Chihiro Sato, PhD, co-senior author, assistant professor of neurology

CBD is one of about two dozen brain diseases that are considered tauopathies because they share one critical characteristic: toxic tau aggregates in the brain. Individual tauopathies involve different subtypes of tau and exhibit different patterns of damage to brain cells and tissues. The sets of symptoms of the different tauopathies overlap, making it difficult for doctors to tell them apart. This complicates efforts to study them and find treatments.

Tauopathies are classified as either primary or secondary, depending on when tau tangles occur in the course of the disease. In primary tauopathies, tau tangles form initially, apparently by themselves. In secondary tauopathies, tangles only form after other changes have taken place in the brain. For example, in Alzheimer’s disease, the most common secondary tauopathy, the brain protein amyloid beta builds up for years before tau tangles appear.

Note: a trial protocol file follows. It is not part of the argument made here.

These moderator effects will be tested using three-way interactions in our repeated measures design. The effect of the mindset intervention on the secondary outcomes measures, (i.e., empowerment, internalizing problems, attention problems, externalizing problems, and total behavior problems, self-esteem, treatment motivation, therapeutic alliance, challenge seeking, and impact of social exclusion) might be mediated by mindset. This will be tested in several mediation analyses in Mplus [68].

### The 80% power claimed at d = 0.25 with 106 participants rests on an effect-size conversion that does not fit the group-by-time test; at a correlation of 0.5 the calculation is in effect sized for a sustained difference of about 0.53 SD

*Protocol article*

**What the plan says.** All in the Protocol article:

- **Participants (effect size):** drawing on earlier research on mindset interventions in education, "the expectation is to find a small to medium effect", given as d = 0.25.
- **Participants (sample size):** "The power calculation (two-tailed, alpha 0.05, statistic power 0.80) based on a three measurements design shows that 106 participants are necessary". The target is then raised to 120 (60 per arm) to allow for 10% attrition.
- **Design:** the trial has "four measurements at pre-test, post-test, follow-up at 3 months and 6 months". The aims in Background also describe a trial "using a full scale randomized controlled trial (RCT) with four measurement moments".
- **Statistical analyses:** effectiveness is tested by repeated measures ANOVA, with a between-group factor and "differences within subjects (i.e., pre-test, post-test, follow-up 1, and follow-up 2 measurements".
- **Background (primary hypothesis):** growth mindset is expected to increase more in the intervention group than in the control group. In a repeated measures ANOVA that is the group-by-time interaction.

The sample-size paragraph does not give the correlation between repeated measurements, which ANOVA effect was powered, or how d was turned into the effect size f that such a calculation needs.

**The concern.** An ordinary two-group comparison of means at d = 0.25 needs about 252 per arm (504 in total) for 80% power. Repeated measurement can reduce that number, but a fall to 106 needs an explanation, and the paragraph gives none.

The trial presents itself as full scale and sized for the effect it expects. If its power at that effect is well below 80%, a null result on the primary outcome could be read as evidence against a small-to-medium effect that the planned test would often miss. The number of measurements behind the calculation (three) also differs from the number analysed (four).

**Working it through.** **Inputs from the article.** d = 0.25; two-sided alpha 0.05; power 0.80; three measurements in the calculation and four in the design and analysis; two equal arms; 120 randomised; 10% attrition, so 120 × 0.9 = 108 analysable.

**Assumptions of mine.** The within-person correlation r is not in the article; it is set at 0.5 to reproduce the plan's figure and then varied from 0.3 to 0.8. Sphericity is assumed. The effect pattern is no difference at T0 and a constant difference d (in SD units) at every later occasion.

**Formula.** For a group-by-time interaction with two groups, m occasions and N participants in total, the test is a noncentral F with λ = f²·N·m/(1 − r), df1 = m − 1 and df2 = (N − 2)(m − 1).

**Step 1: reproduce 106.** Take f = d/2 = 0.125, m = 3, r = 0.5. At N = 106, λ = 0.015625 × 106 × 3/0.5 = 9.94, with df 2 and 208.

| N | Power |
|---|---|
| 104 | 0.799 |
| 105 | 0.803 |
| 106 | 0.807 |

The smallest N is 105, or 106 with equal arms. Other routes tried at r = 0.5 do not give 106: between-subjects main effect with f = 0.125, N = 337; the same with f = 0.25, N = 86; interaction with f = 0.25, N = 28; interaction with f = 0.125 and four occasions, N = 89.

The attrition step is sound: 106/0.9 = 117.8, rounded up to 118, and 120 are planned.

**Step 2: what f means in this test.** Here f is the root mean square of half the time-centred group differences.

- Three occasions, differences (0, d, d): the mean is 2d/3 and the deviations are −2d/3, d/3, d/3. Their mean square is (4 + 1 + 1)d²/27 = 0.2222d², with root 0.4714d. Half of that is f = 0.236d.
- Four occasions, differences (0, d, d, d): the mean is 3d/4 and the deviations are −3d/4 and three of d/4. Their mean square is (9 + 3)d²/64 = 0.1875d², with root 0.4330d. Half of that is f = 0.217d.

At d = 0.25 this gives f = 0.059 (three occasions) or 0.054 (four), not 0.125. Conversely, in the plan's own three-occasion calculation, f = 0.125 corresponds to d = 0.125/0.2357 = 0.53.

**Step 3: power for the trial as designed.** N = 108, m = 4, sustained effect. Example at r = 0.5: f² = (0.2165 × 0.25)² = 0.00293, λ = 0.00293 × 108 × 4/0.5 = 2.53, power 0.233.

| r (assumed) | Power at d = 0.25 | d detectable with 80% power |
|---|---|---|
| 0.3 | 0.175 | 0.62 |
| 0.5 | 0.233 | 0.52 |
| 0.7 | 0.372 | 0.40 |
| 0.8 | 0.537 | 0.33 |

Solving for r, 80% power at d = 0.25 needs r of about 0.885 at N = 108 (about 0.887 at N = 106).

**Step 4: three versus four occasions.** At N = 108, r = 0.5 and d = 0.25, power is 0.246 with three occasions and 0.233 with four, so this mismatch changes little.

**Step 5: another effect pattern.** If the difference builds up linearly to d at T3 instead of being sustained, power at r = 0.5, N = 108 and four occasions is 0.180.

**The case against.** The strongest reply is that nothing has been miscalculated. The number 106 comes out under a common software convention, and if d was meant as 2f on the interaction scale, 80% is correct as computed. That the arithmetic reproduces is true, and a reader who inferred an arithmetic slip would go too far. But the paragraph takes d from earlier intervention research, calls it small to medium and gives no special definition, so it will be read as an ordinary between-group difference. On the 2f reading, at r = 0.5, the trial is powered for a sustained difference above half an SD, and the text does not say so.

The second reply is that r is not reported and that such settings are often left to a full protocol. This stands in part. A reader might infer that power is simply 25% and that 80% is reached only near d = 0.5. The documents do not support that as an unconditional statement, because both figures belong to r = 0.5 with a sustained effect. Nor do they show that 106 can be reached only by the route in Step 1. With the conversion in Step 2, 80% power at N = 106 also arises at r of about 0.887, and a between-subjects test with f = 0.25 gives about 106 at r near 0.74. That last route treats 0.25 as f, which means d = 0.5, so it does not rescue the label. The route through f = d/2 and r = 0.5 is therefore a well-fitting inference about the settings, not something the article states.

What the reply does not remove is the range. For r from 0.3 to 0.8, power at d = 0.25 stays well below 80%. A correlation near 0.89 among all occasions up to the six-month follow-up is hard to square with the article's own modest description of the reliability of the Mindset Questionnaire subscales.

In 2020, Kanta Horie, PhD, a research associate professor of neurology and first author on the current paper, developed a highly sensitive technique to detect specific fragments of tau in the cerebrospinal fluid that surrounds the brain and spinal cord. Horie and colleagues used the technique to identify a new form of tau in Alzheimer’s patients and showed that the level of the new tau in the cerebrospinal fluid indicates the stage of the disease and follows the amount of tau tangles in the brain.